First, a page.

VOLUNTARY USE OF THE STANDARD
Does this mean ISO now owns all we know about plain language?
The existence of the standard does not mean ISO owns plain language. ISO standards simply present information that the experts involved have agreed on. In ISO’s description of what standards are, it says that “Standards are the distilled wisdom of people with expertise in their subject matter and who know the needs of the organizations they represent.” Standards are just “a formula that describes the best way of doing something.”
No one owns the information that is in an ISO standard.
Will I now be required to use the ISO standard?
No, you will not be required to use the standard. It is a voluntary standard that people can choose to use or not use. The only way you might be compelled to use the standard would be if your employer, or your client, required you to.
Where does this apply? Who's going to enforce it?
The standard can be applied by anyone who wants to use it. It is a voluntary standard, so there is no enforcement activity associated with it.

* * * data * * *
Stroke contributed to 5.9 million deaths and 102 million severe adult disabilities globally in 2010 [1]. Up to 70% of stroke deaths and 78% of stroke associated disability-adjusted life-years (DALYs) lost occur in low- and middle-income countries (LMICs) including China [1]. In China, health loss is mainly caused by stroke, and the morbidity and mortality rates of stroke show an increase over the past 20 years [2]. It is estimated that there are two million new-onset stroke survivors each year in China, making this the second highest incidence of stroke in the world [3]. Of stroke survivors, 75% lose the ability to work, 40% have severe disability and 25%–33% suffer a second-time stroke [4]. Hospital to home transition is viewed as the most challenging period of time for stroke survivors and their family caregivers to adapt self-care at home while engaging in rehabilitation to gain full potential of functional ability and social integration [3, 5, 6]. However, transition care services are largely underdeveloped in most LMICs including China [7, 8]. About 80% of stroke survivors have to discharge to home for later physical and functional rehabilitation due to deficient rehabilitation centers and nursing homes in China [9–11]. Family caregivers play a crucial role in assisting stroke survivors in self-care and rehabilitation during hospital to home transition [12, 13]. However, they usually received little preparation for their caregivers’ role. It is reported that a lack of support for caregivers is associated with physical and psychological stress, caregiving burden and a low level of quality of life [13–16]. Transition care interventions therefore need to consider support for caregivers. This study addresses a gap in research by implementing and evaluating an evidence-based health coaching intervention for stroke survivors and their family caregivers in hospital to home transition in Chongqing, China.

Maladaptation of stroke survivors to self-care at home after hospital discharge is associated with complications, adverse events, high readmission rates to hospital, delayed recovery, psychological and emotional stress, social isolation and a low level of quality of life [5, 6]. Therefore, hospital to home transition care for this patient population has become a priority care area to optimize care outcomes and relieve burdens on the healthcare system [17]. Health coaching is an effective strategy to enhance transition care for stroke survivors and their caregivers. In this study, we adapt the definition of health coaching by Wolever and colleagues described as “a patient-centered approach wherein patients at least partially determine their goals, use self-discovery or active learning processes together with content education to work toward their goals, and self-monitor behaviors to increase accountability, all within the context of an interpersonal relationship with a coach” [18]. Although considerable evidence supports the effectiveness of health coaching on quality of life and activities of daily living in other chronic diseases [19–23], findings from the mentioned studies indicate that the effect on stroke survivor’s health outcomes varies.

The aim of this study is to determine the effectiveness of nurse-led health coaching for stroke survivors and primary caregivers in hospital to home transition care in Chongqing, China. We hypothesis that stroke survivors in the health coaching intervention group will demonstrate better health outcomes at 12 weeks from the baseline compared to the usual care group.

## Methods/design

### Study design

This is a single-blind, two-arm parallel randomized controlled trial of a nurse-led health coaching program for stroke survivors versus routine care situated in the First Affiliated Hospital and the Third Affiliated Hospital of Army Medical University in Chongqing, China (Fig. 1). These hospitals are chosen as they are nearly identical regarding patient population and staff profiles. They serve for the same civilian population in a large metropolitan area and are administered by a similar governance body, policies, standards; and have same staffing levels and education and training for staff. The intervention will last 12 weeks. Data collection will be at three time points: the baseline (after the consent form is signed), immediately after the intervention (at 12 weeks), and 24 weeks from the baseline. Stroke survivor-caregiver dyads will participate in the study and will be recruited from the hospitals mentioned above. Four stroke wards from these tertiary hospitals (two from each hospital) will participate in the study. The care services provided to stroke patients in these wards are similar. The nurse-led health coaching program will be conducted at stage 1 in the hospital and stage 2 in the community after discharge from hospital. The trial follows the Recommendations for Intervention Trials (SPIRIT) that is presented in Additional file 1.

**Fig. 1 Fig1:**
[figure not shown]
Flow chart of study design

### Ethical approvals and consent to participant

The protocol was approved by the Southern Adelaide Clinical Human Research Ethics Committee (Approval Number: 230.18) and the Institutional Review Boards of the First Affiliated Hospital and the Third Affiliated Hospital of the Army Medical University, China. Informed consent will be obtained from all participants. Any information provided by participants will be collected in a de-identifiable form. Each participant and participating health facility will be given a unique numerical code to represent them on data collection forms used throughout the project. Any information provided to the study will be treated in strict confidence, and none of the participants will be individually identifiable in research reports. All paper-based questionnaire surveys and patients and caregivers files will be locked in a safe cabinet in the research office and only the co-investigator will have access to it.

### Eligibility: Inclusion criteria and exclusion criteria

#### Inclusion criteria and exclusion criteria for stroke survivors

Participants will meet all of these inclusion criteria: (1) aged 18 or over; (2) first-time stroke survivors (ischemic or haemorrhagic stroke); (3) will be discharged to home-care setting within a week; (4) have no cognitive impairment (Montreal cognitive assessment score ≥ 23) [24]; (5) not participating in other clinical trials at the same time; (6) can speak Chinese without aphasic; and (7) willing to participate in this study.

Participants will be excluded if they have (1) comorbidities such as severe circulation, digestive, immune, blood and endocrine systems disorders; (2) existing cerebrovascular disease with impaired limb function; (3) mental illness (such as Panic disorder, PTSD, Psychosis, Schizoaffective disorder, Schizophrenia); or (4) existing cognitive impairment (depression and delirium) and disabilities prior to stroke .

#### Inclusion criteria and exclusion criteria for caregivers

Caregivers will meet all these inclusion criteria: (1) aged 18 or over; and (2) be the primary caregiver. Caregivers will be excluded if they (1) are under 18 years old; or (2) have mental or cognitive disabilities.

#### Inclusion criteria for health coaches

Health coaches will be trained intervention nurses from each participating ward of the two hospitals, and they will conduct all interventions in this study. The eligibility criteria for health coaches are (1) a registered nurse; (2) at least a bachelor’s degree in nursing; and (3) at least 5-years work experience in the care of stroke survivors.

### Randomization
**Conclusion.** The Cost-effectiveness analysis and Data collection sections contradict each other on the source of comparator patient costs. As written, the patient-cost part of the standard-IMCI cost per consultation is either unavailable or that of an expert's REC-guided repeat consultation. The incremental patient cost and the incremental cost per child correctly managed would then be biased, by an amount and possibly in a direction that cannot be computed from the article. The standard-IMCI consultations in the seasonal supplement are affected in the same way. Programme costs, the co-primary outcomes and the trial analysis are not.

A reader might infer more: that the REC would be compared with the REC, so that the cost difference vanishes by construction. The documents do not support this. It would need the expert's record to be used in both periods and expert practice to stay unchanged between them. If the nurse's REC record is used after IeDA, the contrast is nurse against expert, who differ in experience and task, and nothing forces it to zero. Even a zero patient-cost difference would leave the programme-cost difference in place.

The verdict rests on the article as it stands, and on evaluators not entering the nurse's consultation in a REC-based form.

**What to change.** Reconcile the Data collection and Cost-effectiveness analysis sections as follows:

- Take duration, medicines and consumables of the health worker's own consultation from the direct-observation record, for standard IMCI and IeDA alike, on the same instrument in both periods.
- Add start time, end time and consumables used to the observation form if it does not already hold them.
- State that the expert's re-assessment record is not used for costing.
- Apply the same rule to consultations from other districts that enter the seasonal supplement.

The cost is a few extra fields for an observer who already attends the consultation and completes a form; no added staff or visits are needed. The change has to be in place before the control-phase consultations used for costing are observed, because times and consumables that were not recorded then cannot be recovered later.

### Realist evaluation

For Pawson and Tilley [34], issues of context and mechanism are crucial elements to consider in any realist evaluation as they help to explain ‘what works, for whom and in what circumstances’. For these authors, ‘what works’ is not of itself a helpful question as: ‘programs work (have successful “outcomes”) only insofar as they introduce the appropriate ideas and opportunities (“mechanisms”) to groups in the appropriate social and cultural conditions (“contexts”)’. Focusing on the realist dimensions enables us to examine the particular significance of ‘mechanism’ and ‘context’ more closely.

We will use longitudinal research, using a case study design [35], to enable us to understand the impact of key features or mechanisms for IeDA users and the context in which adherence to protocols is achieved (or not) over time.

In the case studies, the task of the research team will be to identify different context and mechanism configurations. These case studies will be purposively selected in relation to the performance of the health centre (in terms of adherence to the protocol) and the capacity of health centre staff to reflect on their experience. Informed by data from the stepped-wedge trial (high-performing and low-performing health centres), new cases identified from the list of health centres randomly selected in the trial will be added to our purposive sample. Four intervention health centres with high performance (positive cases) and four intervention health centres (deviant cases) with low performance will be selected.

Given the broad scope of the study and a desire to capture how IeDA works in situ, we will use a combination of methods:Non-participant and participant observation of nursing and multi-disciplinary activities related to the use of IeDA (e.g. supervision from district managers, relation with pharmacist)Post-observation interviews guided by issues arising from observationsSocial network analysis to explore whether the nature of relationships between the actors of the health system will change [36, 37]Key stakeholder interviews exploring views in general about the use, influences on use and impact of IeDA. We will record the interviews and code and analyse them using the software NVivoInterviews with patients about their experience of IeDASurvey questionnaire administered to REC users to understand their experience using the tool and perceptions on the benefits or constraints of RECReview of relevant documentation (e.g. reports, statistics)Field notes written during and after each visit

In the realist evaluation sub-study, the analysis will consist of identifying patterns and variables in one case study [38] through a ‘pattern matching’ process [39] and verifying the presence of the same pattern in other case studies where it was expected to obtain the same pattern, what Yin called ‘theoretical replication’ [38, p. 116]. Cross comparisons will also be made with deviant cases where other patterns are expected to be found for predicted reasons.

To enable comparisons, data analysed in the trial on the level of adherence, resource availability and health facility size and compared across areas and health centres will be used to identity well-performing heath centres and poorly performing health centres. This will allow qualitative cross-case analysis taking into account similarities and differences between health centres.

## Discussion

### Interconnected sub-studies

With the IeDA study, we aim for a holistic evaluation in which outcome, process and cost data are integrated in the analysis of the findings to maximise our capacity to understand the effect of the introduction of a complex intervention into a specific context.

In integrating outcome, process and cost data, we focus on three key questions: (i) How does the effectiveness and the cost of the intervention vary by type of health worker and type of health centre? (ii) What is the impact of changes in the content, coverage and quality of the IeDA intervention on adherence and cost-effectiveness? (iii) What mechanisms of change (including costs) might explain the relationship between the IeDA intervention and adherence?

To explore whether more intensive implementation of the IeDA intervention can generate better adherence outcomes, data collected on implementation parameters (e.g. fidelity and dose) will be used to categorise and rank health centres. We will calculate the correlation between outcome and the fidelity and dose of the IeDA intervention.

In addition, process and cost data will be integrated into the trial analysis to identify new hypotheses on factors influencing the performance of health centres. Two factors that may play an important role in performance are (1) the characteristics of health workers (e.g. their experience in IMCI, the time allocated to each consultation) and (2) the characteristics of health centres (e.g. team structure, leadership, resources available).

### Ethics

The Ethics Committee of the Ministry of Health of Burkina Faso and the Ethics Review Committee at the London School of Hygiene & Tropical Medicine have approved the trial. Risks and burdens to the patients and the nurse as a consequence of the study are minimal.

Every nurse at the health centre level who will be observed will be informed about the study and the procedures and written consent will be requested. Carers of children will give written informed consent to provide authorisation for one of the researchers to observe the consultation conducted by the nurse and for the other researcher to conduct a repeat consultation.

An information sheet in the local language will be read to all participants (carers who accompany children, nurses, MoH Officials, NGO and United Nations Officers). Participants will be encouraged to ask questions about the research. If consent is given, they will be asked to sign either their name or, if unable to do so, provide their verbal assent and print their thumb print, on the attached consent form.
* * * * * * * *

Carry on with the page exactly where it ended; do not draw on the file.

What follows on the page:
What if I don't agree with/use the standard—will the standard police come after me?
The standard can be applied by anyone who wants to use it. It is a voluntary standard, so there is no enforcement activity associated with it (for example, there is no standard police).
I could not afford to be accredited by ISO, so what's the point?
Anyone can buy and use the standard. You do not have to be certified against the standard to use it. Also, at this stage certification in relation to the standard is still just an idea being explored. Even if certification becomes available for the standard, you don’t have to go through the certification process (unless your employer or clients require you to).
The standard will help you to increase your credibility as a plain language practitioner. It will also help you build and enhance your brand.